Planning a family vacation in a distant locale often involves an airplane ride, which needs some planning of its own.   There is some debate about the ethics of doping up very young children; I would have, but mine fell into that small percentile that had adverse reactions to the soporific effects of Benadryl.  Lucky me! 

My kids are a little older now, and planning for a long airplane trip now involves some pre-flight engineering:  The night before we fly, we plug in our portable DVD players and charge their batteries.  Then we download their current favorite songs onto the iPod.  We charge that MP3 player overnight as well.  THEN we take the kids’ DVDs out of their jewel cases, and into one travel DVD holder.  Pack them. 

That should do it for our kids’ consumer electronics travel needs, unless you count their two Tamagotchis as consumer electronics (jury’s still out at my end).  Then:  Pack two doodle pads, pack their markers and colored pencils.  My older daughter likes her math quiz book – still can’t believe we share DNA – so we pack that.  Pack my younger kid’s favorite book, and Mr. Popper’s Penguins for our eldest, in case the desire for some in-flight reading kicks in.  Pack some childrens’ card games, such as Go Fish and Uno.  Whew!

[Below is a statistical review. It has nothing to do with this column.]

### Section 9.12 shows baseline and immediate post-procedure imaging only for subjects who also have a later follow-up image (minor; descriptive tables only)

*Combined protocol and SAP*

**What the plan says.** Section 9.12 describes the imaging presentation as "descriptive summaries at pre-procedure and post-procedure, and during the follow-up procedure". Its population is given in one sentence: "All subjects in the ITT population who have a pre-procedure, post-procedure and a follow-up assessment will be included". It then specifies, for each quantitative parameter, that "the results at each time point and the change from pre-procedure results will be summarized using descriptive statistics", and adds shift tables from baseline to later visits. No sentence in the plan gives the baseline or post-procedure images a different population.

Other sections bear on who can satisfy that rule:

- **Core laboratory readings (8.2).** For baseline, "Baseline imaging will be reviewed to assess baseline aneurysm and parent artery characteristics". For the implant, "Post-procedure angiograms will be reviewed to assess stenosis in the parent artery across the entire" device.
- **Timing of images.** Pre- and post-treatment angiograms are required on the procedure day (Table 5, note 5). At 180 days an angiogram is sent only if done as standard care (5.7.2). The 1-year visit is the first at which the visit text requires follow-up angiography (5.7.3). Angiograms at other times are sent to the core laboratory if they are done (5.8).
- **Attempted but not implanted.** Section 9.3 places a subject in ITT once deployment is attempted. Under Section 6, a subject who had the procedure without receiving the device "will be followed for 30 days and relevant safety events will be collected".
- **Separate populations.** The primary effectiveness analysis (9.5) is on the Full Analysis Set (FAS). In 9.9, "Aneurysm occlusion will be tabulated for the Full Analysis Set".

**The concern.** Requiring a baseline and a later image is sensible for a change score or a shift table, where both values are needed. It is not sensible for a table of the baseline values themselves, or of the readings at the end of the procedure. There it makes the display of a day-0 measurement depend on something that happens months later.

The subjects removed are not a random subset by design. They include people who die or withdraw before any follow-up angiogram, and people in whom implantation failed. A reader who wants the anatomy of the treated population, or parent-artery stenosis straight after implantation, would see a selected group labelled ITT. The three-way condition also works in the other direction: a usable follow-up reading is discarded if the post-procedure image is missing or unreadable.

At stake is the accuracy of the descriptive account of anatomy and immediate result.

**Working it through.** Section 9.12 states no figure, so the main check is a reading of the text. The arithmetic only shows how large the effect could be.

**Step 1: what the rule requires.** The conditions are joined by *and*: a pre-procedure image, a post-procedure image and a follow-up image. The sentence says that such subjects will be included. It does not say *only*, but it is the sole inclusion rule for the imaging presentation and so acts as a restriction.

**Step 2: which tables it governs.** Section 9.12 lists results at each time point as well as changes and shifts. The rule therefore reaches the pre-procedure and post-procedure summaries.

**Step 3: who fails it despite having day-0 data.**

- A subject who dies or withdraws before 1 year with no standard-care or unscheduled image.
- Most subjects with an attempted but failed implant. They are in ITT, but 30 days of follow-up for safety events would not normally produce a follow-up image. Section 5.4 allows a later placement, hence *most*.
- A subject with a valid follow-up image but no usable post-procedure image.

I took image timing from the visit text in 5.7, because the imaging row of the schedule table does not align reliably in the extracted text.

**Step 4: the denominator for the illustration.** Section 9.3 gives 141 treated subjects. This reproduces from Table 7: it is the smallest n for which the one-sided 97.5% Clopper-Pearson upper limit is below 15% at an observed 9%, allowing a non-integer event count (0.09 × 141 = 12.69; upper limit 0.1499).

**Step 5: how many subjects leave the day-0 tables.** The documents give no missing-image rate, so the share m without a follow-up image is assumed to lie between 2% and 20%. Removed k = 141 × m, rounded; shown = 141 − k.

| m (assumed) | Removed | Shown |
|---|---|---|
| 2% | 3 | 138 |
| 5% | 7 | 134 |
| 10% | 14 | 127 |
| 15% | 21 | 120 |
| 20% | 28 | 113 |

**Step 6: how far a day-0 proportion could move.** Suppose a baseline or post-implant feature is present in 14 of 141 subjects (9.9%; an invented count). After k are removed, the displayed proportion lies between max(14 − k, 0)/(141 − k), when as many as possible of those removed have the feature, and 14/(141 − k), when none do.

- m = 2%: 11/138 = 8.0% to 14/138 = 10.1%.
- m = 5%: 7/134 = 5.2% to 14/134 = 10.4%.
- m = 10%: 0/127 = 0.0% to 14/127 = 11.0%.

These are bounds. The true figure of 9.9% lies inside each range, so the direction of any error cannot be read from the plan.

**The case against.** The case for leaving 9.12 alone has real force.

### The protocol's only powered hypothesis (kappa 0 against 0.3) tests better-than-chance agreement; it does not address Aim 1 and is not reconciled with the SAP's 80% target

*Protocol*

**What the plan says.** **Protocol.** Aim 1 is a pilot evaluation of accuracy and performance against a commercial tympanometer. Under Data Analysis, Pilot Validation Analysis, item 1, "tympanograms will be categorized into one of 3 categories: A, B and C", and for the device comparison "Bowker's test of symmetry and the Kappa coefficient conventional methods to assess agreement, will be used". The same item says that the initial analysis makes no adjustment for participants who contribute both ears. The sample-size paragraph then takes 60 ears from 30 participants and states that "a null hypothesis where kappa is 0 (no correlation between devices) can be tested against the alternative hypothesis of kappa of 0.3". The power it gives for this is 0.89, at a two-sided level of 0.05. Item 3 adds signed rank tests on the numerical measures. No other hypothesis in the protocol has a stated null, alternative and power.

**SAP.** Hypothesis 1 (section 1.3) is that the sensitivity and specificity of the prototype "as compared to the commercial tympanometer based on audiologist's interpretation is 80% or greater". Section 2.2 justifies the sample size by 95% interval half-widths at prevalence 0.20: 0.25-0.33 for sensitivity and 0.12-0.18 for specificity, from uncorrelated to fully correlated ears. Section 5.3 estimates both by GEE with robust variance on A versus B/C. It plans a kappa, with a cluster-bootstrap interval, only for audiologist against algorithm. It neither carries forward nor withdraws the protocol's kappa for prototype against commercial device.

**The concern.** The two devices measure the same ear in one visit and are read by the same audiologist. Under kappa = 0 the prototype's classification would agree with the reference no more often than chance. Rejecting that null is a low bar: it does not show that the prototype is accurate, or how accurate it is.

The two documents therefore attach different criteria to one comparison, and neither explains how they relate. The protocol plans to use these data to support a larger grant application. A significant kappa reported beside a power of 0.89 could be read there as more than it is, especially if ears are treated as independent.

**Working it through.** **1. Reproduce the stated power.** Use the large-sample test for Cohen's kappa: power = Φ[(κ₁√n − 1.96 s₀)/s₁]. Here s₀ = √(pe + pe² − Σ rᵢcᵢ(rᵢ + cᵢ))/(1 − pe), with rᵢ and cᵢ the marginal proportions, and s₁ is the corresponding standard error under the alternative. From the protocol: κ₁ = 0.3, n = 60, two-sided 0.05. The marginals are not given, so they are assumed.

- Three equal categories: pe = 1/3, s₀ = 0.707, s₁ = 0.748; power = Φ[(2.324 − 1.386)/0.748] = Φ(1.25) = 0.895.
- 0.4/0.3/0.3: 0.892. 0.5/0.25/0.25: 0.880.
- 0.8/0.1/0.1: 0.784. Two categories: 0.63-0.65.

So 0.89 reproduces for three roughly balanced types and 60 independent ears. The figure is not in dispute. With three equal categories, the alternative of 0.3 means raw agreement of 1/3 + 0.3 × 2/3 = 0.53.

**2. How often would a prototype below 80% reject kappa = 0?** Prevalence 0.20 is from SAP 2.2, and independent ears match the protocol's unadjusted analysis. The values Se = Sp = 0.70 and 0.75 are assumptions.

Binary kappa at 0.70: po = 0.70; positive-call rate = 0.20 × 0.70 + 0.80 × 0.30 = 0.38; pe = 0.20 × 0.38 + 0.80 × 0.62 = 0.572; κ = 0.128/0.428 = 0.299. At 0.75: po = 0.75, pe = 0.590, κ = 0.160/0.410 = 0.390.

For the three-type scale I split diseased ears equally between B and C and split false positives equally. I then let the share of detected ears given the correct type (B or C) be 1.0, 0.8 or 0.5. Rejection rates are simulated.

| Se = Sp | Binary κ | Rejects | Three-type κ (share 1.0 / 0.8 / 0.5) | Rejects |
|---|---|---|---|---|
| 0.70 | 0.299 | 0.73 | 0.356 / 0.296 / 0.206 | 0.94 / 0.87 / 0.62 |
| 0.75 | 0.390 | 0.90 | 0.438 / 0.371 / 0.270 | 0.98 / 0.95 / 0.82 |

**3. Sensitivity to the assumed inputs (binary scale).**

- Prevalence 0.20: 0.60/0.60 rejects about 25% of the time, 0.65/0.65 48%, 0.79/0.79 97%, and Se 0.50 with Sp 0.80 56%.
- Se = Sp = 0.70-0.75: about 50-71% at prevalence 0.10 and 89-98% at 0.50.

The next morning, we try to basically get up and go.  When a trip involves young kids, they often are so excited about flying that they’re too distracted to do anything else anyway.  So, we help them with breakfast, wash their cereal bowls (it’s such a bummer to come home from a vacation, only to be greeted by a sink full of dirty dishes), and load up the car.  The big luggage went into the trunk the night before, so all we’ve got is the carry-on bags – into which go the fully charged DVD players, the spare battery packs, the iPod, the DVDs, doodle pads, markers and pencils, math book, reading material, Tamagotchis, Go Fish and Uno.  And of course, their tooth brushes and favorite stuffed animals.  Hence, the traveling family heads off to the airport. 

We get to the airport 2 hours early, as recommended by multiple travel experts. After the usual security rigamarole, we settle into the seats by our gate and wait to board.  While we wait, my daughters 1) draw 2) take a math quiz 3) play Go Fish and Uno 4) play with their Tamagotchis 5) listen to their Kids Bop songs on daddy’s iPod and 6) look at the DVDs we packed.  Finally, it’s time to board.  Hurray!  Our family vacation is about to begin!   

…But when we get to our seats, they look despondently at our amassed collection of child-friendly activities.  “We don’t like THESE movies.  There’s nothing to do.  We’re -” (I can’t believe I’m going to hear it) “-bored!”  Maybe it’s time I tried that Benadryl again.